I took a deep dive into the world of sculptors, primarily taking an interest in those who used wood in their works. I came across Louise Nevelson, either by chance or fate. Here was a woman who wore heavy mascara atop her mink lashes, lavish fur coats and silk headscarves who spoke about her work as if she was speaking about herself. I wasn’t quite sure what I was looking for in my research, only having started it with the goal of learning and there was too much to process from Nevelson.
I had never witnessed an individual who was as sure of themselves as much as Louise Nevelson was. It showed in the way she carried herself, with righteous purpose to live in every moment. She described her art as manifestations of energy. She spoke of her work as if they grew themselves, as if an other-worldly power had taken these discarded pieces of wood crates and broken furniture pieces from the streets, and put them together to form what she called ‘environments’.
Having worked on murals, paintings and textiles, she was known best for her large-scale sculptures that encouraged her audiences to interact with her larger than life works from various angles in different lighting conditions, indoors or outdoors. Looking at her work now, they feel like enclosures of her moods throughout the different stages of her life. Again, she was so sure of herself and absolutely ferocious in her pursuit of not just her work, but living authentically her life.
In one of her interviews, recently published by the Met, Nevelson talked about an event where she was having coffee with other artists and sculptors alike.
“So, I was sitting with these men, they were talking about art and being very fancy and things. One of them said to me, ‘Don’t you know Nevelson, you’ve got to have balls to be a sculptor. And I said, ‘Oh well, I’ve got balls.’ And they shut up." - Louise Nevelson
What she said shed some light upon the political scene of the arts in the 1950s – mainly the emergence of the Feminist Art Movement. There were those who ridiculed her works, saying that her grand sculptures that were painted all in black (with no hint of feminine gentleness), could not have been made by her, but were made by an unknown man. It seemed as if the Art World at the time had no idea what to make of Nevelson, because she was forceful, ferocious and unequivocally so in portraying what she wanted, the way she wanted it with no thought of those around her – even her female peers.
“I’m not a feminist. I’m an artist who appears to be a woman.” – Louise Nevelson.
Nevelson was portrayed in one of the most iconic feminist artworks by Mary Beth Edelson, called ‘Some Living American Women Artists/Last Supper 1972’.
One glance across a collection of Nevelson’s works, and you can tell her fascination with the colour black. She was completely convinced that black was the colour that encompasses all colours and not the negation of colour. She also experimented, with not just wood but metal and also plexiglass. Later in her career, she added white and gold to her works before returning back to all-black sculptures. Notably, she was one (if not only) of the sculptors who succeeded in repurposing discarded pieces of materials in her work. She used black to her advantage, concealing the history of wood or metal fragments, to envision these massive forms of her expression.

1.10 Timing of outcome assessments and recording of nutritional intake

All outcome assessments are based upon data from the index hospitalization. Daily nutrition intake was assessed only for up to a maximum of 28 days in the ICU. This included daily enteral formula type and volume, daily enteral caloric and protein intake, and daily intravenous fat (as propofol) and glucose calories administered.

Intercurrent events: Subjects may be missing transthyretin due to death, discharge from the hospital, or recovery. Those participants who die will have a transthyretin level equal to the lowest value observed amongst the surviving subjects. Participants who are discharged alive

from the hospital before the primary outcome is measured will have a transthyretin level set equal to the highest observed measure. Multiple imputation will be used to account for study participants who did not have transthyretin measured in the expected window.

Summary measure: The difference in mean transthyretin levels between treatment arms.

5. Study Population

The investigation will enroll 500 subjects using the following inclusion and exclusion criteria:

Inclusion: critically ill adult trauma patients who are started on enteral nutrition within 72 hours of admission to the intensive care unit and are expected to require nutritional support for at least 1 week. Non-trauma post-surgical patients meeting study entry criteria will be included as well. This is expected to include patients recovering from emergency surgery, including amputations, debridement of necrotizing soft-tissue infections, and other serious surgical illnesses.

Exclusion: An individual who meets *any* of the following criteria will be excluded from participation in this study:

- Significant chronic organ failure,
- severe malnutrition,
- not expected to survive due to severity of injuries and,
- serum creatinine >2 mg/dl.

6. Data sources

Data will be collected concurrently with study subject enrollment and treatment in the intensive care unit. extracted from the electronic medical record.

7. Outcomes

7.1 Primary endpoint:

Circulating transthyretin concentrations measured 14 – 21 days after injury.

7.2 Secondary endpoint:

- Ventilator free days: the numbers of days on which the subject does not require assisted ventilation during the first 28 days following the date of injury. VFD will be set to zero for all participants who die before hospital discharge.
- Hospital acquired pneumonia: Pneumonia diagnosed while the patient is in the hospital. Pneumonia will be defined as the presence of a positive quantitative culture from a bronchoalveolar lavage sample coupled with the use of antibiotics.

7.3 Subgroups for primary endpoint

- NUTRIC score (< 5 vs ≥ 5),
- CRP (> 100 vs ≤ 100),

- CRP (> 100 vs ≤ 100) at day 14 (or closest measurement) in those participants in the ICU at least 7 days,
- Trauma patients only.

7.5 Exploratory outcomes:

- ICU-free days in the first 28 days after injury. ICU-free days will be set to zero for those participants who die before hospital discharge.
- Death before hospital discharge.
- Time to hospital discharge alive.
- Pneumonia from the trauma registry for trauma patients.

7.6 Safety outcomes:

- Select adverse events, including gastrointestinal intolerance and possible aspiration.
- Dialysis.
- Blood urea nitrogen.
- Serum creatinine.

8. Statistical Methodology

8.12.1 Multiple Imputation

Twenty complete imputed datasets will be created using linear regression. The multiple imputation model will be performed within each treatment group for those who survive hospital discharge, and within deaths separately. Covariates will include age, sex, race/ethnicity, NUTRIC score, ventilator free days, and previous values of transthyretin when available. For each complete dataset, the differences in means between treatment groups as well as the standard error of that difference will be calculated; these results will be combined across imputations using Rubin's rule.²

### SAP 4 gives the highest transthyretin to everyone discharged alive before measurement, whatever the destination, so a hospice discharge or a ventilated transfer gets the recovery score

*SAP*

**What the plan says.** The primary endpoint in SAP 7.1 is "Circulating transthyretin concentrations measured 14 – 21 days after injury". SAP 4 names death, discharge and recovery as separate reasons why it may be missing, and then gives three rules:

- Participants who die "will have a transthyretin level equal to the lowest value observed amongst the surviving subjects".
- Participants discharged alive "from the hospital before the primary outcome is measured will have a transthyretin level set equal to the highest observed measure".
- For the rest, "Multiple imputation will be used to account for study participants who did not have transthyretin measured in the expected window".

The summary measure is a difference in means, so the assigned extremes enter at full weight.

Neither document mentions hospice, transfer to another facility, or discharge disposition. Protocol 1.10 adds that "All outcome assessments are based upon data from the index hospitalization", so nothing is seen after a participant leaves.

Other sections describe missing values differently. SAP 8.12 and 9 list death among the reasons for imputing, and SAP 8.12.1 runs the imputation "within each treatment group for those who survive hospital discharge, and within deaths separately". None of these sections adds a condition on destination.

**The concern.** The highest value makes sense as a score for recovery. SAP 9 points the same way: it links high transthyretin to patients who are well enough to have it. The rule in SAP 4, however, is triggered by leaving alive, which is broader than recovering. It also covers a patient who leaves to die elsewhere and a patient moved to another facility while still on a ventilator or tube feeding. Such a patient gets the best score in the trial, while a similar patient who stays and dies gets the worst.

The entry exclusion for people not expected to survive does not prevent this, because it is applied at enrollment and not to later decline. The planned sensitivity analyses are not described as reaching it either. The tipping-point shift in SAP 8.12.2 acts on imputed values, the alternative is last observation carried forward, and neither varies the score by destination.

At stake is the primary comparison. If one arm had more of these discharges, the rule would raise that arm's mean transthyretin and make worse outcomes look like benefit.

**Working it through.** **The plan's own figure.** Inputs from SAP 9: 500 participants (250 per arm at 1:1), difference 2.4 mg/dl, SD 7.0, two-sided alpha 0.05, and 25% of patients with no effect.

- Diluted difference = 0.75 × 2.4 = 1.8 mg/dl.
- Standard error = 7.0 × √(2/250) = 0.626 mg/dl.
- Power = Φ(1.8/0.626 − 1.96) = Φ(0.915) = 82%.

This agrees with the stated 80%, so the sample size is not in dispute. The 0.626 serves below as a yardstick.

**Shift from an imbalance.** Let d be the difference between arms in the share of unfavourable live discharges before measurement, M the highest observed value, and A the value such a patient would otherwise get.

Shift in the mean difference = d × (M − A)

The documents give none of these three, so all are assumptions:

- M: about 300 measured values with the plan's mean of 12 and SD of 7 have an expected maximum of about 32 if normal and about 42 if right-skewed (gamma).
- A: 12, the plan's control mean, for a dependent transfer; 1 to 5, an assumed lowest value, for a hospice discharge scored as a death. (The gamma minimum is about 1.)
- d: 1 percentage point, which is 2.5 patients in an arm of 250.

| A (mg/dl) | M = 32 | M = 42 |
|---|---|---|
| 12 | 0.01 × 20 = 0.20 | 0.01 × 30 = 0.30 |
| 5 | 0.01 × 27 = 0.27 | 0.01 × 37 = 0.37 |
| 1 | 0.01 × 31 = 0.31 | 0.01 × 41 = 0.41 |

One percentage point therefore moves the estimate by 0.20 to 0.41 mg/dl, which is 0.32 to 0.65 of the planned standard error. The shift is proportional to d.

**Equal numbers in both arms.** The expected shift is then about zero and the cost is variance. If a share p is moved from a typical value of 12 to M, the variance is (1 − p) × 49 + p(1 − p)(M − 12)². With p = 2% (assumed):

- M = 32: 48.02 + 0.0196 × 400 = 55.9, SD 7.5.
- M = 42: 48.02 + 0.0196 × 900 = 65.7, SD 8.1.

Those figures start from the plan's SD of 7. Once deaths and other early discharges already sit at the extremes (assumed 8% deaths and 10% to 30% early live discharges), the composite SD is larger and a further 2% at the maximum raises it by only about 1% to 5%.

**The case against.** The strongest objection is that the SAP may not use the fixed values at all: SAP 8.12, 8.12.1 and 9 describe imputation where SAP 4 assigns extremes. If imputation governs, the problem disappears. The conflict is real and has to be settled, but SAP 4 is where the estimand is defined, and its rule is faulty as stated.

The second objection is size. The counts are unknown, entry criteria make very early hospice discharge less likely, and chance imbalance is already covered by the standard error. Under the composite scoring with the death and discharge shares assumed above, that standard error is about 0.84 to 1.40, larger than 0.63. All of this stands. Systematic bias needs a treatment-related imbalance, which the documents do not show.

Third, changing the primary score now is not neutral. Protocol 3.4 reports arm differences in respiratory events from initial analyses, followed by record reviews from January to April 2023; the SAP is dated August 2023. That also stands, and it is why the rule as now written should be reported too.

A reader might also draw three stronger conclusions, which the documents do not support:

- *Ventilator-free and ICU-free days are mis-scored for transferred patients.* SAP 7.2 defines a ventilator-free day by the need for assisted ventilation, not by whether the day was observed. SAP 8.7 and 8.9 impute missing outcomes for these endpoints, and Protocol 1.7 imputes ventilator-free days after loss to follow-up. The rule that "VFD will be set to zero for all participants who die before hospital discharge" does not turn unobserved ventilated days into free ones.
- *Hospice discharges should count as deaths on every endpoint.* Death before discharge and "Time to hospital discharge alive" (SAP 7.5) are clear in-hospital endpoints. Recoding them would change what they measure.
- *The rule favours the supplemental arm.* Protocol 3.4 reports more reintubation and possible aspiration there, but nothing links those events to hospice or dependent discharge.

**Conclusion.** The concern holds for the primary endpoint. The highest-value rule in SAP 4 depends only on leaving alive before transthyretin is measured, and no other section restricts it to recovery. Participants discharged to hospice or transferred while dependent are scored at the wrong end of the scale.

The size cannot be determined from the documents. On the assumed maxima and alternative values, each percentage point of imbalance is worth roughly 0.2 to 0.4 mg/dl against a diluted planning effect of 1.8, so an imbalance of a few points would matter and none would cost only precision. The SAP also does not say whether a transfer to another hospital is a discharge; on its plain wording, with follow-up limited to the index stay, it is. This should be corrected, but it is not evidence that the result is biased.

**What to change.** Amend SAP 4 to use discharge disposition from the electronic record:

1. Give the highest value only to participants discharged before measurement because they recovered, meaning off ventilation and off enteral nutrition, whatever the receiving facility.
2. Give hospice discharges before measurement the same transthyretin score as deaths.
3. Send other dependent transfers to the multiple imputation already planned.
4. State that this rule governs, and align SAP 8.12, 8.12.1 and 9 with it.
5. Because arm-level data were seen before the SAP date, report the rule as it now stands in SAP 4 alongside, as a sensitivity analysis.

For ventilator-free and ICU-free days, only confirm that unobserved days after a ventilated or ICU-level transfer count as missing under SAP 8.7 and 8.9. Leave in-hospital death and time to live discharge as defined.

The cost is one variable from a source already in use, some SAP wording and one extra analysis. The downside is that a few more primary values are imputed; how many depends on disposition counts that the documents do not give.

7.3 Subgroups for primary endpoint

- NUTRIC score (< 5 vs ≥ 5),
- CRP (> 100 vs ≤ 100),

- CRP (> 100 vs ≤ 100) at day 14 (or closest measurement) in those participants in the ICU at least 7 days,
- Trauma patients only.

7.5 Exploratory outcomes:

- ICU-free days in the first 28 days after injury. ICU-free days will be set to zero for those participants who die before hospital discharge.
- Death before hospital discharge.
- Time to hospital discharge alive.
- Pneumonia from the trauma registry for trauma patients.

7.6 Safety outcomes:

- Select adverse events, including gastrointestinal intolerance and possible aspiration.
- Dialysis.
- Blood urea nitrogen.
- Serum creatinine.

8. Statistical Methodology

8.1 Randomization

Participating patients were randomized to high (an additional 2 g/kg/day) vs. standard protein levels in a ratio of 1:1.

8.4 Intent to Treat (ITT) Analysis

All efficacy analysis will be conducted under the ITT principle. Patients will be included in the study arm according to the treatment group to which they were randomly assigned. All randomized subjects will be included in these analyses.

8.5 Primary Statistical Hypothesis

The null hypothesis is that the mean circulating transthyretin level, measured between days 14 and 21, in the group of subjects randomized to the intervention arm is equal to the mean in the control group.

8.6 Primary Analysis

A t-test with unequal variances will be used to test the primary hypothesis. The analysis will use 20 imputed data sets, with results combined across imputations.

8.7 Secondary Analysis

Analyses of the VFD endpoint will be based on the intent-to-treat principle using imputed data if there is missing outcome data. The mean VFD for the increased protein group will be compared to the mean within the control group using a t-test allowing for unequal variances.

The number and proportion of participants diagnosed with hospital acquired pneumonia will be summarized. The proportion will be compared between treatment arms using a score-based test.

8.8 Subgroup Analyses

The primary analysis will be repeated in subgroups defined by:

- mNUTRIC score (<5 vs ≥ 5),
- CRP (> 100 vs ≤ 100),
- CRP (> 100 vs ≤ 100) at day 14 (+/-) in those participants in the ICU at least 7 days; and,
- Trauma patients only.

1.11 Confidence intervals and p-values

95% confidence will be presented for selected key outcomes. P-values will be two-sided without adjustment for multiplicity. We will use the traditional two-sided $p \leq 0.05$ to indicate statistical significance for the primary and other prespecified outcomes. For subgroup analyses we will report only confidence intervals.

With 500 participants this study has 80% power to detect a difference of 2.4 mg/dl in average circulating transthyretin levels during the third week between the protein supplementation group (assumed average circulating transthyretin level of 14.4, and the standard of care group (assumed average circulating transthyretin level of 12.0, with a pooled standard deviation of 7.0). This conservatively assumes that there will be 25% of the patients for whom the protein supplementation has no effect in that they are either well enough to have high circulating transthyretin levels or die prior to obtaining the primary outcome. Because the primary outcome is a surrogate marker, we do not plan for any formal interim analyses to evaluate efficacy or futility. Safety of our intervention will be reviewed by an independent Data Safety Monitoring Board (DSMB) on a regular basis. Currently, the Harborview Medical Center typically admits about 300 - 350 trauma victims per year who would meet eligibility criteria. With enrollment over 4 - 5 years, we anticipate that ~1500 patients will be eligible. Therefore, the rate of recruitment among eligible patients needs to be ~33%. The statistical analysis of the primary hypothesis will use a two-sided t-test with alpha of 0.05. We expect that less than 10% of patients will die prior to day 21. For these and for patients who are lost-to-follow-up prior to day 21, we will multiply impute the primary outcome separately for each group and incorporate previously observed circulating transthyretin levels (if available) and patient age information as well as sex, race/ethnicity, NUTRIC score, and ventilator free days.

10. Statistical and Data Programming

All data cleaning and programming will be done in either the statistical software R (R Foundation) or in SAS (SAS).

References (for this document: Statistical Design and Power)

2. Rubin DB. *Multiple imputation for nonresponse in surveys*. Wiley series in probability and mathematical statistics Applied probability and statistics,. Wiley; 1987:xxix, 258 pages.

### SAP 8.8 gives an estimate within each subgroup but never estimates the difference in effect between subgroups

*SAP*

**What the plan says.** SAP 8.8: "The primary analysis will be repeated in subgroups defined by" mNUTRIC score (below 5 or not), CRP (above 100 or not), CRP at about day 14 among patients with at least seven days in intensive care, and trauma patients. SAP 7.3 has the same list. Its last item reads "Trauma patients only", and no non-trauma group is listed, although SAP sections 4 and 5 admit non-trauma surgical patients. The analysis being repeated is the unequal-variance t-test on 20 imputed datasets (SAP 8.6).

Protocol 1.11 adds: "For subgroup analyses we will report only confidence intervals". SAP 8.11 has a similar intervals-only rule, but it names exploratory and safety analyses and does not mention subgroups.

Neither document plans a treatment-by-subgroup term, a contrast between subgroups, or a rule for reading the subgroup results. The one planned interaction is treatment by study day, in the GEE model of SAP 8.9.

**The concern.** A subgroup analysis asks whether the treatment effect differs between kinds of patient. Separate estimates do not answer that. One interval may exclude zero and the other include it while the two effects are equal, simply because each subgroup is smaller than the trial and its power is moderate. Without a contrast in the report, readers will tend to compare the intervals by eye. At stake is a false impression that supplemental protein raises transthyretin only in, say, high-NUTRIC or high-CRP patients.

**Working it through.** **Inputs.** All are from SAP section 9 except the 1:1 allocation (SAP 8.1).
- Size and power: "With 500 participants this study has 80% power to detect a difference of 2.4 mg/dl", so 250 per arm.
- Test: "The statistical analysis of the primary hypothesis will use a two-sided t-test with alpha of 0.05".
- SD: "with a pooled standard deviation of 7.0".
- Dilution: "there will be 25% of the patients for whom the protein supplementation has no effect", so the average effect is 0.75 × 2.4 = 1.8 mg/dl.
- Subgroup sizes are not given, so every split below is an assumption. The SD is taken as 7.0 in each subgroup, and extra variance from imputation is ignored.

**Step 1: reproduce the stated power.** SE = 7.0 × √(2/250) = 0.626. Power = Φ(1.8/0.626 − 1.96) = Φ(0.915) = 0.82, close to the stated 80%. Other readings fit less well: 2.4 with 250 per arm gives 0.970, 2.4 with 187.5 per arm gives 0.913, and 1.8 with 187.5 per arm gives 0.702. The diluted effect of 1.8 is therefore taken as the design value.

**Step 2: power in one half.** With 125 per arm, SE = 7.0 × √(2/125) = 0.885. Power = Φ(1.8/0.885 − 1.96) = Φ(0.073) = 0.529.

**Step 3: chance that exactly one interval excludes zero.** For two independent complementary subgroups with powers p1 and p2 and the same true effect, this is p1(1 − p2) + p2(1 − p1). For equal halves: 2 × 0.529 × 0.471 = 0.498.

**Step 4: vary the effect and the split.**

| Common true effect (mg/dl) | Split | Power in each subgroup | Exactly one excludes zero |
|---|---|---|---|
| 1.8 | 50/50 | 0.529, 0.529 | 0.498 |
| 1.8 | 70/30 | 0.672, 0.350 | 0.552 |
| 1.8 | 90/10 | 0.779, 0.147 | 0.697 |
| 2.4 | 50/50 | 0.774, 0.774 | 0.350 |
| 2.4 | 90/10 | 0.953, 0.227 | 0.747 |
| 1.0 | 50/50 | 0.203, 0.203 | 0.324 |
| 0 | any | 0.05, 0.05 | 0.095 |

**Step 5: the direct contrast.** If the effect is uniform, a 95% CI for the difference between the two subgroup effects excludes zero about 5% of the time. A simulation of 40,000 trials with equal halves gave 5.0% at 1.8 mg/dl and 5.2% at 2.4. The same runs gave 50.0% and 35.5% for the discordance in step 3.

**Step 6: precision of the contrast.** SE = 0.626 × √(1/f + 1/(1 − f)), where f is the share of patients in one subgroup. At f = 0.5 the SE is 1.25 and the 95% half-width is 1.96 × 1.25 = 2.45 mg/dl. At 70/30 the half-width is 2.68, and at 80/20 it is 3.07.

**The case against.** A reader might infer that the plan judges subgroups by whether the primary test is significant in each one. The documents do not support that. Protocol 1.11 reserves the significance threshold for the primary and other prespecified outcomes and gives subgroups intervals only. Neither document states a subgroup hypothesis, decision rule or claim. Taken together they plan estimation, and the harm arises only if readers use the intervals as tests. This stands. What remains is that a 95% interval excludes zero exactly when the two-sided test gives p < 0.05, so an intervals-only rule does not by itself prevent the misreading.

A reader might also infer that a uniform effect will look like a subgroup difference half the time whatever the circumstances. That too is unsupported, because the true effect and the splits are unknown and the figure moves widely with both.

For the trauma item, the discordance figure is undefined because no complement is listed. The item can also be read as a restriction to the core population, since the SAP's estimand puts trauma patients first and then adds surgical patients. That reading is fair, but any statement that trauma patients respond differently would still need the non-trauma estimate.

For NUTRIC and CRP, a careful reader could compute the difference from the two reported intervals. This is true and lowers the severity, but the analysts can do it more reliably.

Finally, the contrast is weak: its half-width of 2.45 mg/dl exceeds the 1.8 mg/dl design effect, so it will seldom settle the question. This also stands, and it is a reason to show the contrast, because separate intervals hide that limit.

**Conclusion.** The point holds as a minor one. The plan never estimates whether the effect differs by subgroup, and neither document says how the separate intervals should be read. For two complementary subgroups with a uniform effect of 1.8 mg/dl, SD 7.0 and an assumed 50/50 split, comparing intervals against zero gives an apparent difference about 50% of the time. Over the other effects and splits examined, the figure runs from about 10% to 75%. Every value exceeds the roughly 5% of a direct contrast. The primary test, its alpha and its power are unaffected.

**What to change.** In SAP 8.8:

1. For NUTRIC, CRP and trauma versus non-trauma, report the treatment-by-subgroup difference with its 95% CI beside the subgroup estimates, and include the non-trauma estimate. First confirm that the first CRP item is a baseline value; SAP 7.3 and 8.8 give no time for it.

Interestingly enough, when one thinks of energy, you would perhaps associate it with a myriad of colours and bustling bolts of movement. But when I look at Nevelson’s work, primarily Sky Cathedral, it showed her roots in Cubism of geometric forms and abstract expressions which she was largely inspired by. She exaggerated these forms in ways that completed the bigger picture, without drawing the audience into the small details, forcing you to look at the ‘environment’ as a whole. These changed with the lighting conditions of the venue it was placed in. She made sure to cover windows and limit daylight, to engulf the audience in her work. On other occasions, she’d placed her sculptures outdoors where the weather and seasons would interact with them differently.
I could tell you many things about her; her struggle as an American Immigrant, her divorce with her estranged ‘Wall St’ husband, her decision to maintain her married name after said divorce because she did not want to ‘divorce her son.’ Nevelson emerged at the cusp of the Art Scene in America, and in such an era where women were thought to be only home-makers, wives and mothers, I believe Nevelson merely wanted, no needed, to be only herself.
She entered Depression when her son was sent to fight in the war. At the time, she started piling crates on top of each other and made sure they were entirely enclosed, draped in black velvet. Her art was for her visual eye, for herself and herself only. This sentiment struck a chord within me, as I read about her and watched her interviews, listening to her speak about how the public viewed her. Of course, it’s natural to called her ‘an ambitious woman’ but in return she said,
“Sure, I’m ambitious but (that) isn’t the way I put it. I feel that if you have energy, if you have great desires, you create energy yourself. Because if you don’t have those, well… you can have a nice life.”
She spoke of the differences between a ‘nice life’ and something much, much more.